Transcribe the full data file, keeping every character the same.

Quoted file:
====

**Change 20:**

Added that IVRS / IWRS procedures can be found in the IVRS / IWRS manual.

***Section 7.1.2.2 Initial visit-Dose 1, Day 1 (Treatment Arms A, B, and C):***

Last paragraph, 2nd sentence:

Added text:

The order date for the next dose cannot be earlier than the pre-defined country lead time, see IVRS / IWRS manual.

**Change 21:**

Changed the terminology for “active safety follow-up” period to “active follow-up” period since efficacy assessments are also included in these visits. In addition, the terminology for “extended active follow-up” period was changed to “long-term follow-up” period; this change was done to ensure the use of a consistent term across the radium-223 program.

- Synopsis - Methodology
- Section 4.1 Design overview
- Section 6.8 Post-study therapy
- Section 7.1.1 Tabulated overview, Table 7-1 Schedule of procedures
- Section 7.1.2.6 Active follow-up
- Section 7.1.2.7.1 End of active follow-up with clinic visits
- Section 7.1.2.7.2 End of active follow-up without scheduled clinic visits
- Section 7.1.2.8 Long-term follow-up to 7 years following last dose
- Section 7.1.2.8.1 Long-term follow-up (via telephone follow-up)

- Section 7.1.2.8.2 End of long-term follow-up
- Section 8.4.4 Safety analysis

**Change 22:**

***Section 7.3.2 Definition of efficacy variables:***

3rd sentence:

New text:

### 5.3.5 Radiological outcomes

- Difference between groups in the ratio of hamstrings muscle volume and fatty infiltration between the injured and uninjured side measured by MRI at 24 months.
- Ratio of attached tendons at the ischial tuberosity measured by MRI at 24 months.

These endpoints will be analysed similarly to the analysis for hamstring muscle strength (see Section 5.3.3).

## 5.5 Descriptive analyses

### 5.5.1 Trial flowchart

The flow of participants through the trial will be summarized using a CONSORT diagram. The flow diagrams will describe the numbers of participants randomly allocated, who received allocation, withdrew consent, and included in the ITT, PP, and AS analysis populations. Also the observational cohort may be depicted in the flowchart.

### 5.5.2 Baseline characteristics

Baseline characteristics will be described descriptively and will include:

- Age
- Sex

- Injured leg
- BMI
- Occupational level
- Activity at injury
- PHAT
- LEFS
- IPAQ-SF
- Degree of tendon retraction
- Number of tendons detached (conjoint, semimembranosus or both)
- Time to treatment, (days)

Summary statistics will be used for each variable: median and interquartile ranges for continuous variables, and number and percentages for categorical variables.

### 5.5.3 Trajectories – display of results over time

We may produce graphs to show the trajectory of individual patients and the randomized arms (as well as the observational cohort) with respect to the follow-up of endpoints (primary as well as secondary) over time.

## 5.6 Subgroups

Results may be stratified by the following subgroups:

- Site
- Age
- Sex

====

**Change 20:**

Added that IVRS / IWRS procedures can be found in the IVRS / IWRS manual.

***Section 7.1.2.2 Initial visit-Dose 1, Day 1 (Treatment Arms A, B, and C):***

Last paragraph, 2nd sentence:

Added text:

The order date for the next dose cannot be earlier than the pre-defined country lead time, see IVRS / IWRS manual.

**Change 21:**

Changed the terminology for “active safety follow-up” period to “active follow-up” period since efficacy assessments are also included in these visits. In addition, the terminology for “extended active follow-up” period was changed to “long-term follow-up” period; this change was done to ensure the use of a consistent term across the radium-223 program.

- Synopsis - Methodology
- Section 4.1 Design overview
- Section 6.8 Post-study therapy
- Section 7.1.1 Tabulated overview, Table 7-1 Schedule of procedures
- Section 7.1.2.6 Active follow-up
- Section 7.1.2.7.1 End of active follow-up with clinic visits
- Section 7.1.2.7.2 End of active follow-up without scheduled clinic visits
- Section 7.1.2.8 Long-term follow-up to 7 years following last dose
- Section 7.1.2.8.1 Long-term follow-up (via telephone follow-up)

- Section 7.1.2.8.2 End of long-term follow-up
- Section 8.4.4 Safety analysis

**Change 22:**

***Section 7.3.2 Definition of efficacy variables:***

3rd sentence:

New text:

### 5.3.5 Radiological outcomes

- Difference between groups in the ratio of hamstrings muscle volume and fatty infiltration between the injured and uninjured side measured by MRI at 24 months.
- Ratio of attached tendons at the ischial tuberosity measured by MRI at 24 months.

These endpoints will be analysed similarly to the analysis for hamstring muscle strength (see Section 5.3.3).

## 5.5 Descriptive analyses

### 5.5.1 Trial flowchart

The flow of participants through the trial will be summarized using a CONSORT diagram. The flow diagrams will describe the numbers of participants randomly allocated, who received allocation, withdrew consent, and included in the ITT, PP, and AS analysis populations. Also the observational cohort may be depicted in the flowchart.

### 5.5.2 Baseline characteristics

Baseline characteristics will be described descriptively and will include:

- Age
- Sex

- Injured leg
- BMI
- Occupational level
- Activity at injury
- PHAT
- LEFS
- IPAQ-SF
- Degree of tendon retraction
- Number of tendons detached (conjoint, semimembranosus or both)
- Time to treatment, (days)

Summary statistics will be used for each variable: median and interquartile ranges for continuous variables, and number and percentages for categorical variables.

### 5.5.3 Trajectories – display of results over time

We may produce graphs to show the trajectory of individual patients and the randomized arms (as well as the observational cohort) with respect to the follow-up of endpoints (primary as well as secondary) over time.

## 5.6 Subgroups

Results may be stratified by the following subgroups:

- Site
- Age
- Sex